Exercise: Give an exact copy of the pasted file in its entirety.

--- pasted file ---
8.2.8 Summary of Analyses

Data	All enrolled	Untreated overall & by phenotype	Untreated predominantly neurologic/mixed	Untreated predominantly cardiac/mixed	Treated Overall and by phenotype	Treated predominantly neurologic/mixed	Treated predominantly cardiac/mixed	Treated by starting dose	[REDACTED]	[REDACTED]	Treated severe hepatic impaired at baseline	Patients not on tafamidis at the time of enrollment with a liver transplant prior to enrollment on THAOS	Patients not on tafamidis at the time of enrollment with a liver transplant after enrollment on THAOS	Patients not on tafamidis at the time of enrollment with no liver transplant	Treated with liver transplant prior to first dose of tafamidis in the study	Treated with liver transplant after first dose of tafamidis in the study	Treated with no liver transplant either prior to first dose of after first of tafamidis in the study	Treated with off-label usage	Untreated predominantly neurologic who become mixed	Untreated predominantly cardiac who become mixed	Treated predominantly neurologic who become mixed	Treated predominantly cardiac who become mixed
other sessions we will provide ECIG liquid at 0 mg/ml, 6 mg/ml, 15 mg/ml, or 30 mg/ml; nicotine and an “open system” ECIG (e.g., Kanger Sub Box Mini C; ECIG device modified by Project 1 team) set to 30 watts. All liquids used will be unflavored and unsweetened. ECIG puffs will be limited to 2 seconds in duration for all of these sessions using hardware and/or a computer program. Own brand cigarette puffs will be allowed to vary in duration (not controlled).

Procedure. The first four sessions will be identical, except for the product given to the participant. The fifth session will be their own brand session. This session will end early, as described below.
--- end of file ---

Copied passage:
8.2.8 Summary of Analyses

Data	All enrolled	Untreated overall & by phenotype	Untreated predominantly neurologic/mixed	Untreated predominantly cardiac/mixed	Treated Overall and by phenotype	Treated predominantly neurologic/mixed	Treated predominantly cardiac/mixed	Treated by starting dose	[REDACTED]	[REDACTED]	Treated severe hepatic impaired at baseline	Patients not on tafamidis at the time of enrollment with a liver transplant prior to enrollment on THAOS	Patients not on tafamidis at the time of enrollment with a liver transplant after enrollment on THAOS	Patients not on tafamidis at the time of enrollment with no liver transplant	Treated with liver transplant prior to first dose of tafamidis in the study	Treated with liver transplant after first dose of tafamidis in the study	Treated with no liver transplant either prior to first dose of after first of tafamidis in the study	Treated with off-label usage	Untreated predominantly neurologic who become mixed	Untreated predominantly cardiac who become mixed	Treated predominantly neurologic who become mixed	Treated predominantly cardiac who become mixed
other sessions we will provide ECIG liquid at 0 mg/ml, 6 mg/ml, 15 mg/ml, or 30 mg/ml; nicotine and an “open system” ECIG (e.g., Kanger Sub Box Mini C; ECIG device modified by Project 1 team) set to 30 watts. All liquids used will be unflavored and unsweetened. ECIG puffs will be limited to 2 seconds in duration for all of these sessions using hardware and/or a computer program. Own brand cigarette puffs will be allowed to vary in duration (not controlled).

Procedure. The first four sessions will be identical, except for the product given to the participant. The fifth session will be their own brand session. This session will end early, as described below.